And you're already established here, which means you've already adopted as much of the culture as you're willing to. When you've been a people in exile this long and have set up your households so firmly in this place, you've established your rhythms and routines and priorities, so the temptations of Persia aren't so tempting to you any more. You don't need to burn everything because you're not going to fall into those traps. 

Not to mention, burning everything will make you detestable to the people who have been fairly gracious to you in your captivity thus far. And God has made clear to His exiled people that they're supposed to settle themselves in this place and be gracious toward their captors and these cities. To pray for their peace and prosperity. There's no reason to be starting fires. 

The situation that Israel found herself in in Persia was totally different than the other situations in which she had to fight for her life against her enemies. She fought this time as a settled people - an exiled people, yes, but a settled people in their own home. Not a Promised people moving through enemy territory. So the way that she encounters this fight is different.

The only thing Israel stands to gain or lose on Purim is her life. So at the end of the day, that's all she needs to walk away with. 

Thus, she does.  

Tuesday, August 2, 2022


If we're going to talk about what's going on when Israel doesn't take any spoils from their defeat of the Persians at Purim (the book of Esther), then we should start by looking at Israel's relationship to plunder throughout her history. 

And essentially, there are two narratives here. 

The first narrative is that sometimes, we take no plunder. We take no plunder because the peoples we are coming up against are simply too wicked and their practices and possessions are so corrupt that we could not possibly bring them into our own culture without corrupting ourselves. 

When this is the case, God's people have been instructed to simply burn everything. Burn it all. Destroy it thoroughly. Make sure that there is not one recognizable atom left on top of another so that absolutely nothing impure can possibly make its way into Israel's camp.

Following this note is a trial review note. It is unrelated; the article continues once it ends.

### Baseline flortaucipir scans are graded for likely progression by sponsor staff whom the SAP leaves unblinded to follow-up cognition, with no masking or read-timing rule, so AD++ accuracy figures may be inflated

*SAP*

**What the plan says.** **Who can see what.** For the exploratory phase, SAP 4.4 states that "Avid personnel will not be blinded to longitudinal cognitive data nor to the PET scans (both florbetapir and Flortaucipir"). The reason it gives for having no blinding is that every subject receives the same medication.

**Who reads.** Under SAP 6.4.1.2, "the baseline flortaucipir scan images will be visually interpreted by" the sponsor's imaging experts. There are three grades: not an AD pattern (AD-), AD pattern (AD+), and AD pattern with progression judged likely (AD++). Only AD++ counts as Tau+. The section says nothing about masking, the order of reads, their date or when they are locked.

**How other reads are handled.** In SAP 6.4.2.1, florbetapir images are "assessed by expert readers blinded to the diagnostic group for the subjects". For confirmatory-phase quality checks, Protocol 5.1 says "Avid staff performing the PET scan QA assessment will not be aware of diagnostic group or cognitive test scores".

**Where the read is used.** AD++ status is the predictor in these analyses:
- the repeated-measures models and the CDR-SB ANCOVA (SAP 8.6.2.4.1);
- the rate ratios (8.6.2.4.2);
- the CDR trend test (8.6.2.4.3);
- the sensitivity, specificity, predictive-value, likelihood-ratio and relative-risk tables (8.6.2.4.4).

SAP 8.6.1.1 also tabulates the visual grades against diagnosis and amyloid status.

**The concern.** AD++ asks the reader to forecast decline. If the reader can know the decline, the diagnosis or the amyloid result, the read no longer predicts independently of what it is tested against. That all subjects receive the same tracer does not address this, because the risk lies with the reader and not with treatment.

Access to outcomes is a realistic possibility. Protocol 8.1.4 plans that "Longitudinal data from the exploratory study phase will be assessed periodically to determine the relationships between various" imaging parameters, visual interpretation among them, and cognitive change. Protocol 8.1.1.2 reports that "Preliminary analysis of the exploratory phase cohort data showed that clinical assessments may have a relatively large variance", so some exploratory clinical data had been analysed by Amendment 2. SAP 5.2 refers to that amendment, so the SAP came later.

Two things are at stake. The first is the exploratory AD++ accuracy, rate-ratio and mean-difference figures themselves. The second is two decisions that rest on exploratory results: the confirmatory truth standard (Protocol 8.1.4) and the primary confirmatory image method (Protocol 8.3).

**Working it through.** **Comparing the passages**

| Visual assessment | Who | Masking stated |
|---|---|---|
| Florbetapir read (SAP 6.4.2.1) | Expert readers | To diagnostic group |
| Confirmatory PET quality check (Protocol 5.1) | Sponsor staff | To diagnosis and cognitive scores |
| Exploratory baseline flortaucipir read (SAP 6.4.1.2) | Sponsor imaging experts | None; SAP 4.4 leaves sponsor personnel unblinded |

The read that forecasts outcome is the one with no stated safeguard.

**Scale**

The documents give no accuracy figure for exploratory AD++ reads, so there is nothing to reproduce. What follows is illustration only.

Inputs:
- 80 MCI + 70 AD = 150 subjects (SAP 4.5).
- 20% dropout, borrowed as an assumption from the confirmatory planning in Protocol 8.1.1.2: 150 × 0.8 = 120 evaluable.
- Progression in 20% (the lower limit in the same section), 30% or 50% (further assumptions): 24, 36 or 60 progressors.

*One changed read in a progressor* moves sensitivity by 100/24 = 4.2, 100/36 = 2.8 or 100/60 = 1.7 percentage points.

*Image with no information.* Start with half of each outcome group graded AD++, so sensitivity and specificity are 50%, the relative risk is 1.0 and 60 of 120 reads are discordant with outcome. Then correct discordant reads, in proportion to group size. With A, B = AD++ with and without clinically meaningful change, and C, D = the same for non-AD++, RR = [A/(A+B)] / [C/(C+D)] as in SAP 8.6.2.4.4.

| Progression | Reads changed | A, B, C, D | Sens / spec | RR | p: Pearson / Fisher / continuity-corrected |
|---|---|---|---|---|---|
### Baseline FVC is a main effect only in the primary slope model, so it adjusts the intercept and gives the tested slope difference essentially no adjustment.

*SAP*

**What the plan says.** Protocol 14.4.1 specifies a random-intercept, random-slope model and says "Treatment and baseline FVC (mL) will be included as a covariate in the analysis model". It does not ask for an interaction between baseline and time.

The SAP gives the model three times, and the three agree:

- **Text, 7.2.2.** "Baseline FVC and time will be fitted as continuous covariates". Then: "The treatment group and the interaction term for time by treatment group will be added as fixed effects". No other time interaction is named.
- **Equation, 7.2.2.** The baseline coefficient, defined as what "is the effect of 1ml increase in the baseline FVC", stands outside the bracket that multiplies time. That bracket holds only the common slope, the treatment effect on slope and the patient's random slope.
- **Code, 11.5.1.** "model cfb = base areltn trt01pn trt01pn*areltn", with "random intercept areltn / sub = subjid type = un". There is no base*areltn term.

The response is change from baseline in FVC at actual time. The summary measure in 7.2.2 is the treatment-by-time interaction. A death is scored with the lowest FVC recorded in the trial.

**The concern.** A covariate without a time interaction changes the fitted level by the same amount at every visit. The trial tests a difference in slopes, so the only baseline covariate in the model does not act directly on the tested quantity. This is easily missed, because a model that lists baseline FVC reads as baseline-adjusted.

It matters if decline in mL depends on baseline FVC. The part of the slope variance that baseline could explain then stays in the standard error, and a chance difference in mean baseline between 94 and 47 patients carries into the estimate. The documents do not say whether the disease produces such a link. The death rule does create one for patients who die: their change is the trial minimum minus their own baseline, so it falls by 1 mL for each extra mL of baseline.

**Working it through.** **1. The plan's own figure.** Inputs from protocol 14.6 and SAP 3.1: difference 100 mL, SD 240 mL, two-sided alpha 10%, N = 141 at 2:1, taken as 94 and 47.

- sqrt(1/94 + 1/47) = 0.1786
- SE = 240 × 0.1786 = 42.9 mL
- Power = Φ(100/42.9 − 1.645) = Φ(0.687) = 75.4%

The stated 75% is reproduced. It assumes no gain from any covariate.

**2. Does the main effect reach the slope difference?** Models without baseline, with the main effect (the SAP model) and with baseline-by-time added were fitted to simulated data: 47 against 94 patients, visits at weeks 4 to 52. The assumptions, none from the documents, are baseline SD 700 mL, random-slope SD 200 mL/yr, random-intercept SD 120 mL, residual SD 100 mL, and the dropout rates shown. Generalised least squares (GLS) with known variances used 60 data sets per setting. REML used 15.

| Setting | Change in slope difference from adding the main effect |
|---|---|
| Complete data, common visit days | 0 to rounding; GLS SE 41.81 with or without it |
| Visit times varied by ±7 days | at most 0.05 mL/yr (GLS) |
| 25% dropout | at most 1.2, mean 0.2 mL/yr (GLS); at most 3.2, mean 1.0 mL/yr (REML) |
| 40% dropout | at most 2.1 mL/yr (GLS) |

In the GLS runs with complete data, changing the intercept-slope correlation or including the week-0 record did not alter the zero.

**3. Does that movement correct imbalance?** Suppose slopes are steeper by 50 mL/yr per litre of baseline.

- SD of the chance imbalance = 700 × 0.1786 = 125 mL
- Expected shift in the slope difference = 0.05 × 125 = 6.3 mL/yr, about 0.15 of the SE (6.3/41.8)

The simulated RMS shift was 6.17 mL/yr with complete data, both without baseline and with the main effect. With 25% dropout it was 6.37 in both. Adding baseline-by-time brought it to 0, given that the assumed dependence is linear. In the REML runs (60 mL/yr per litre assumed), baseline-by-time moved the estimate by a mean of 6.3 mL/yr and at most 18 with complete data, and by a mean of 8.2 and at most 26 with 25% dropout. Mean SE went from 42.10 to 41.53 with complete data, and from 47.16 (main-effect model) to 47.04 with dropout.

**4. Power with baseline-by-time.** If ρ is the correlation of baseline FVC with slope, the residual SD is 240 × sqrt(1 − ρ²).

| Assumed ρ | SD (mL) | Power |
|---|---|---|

This was the sin of Achan. It's not just that he took something when God had instructed them not to take anything. It's that what he took was so thoroughly impure that he brought an uncleanness into Israel's camp by the very item itself, not to mention his own sin of disobedience. 

This was not some kind of test that God was running of His people. "Will they, or won't they, destroy what I tell them to destroy?" We have to get out of that kind of mindset of God because that's not the kind of God that He is. This was an act of kindness from God, in that He knew how corrupt the spoils were from these towns and these peoples, and He knew He had to keep them away from His own people, lest their hearts start to wander toward impure things. 

So sometimes, we take no spoil, and when we don't, we burn everything. 

The second narrative that we have with the spoil is that sometimes, we take what is pure or what can be purified. This is where we are when God talks about keeping the livestock, for example, and the jewels and any woman who has not been with a man.

Here, we're looking at things that can be passed through fire...or don't have to be. We're looking at things that will not be burned up easily, but will be purified by heat. We're looking at things like livestock that can be an aroma pleasing to the Lord, that are not defiled, per se, by their peoples' living and thus are well to become a sacrifice. And, of course, we're talking about virgins - young girls who have not been corrupted by their culture yet, who have not been defiled, who have not been responsible for impure rituals of cultic worship. 

In these cases, God lets His people take what is clean or what can be clean. These things become, then, reclaimed in a sense. They are an example of the resurrection, of the kind of redemption that can happen when God's promises are being fulfilled. These spoils are a reminder of what God is doing in all of us. 

Imagine the jewelry from Egypt that becomes tarnished over the years by wandering in the wilderness for so long, but then one day, is purified and cleansed and becomes bright again and it no longer tells the story of Egypt, but of Exodus. That's what we're talking about. That's what God does with the spoils when He lets us take them.

So sometimes, we take spoil, and when we do, we tell a story of reformation. 

These are the two primary relationships that Israel had with the plunder of the nations she came up against. is not the story of Purim. Purim was entirely different. How? And...why?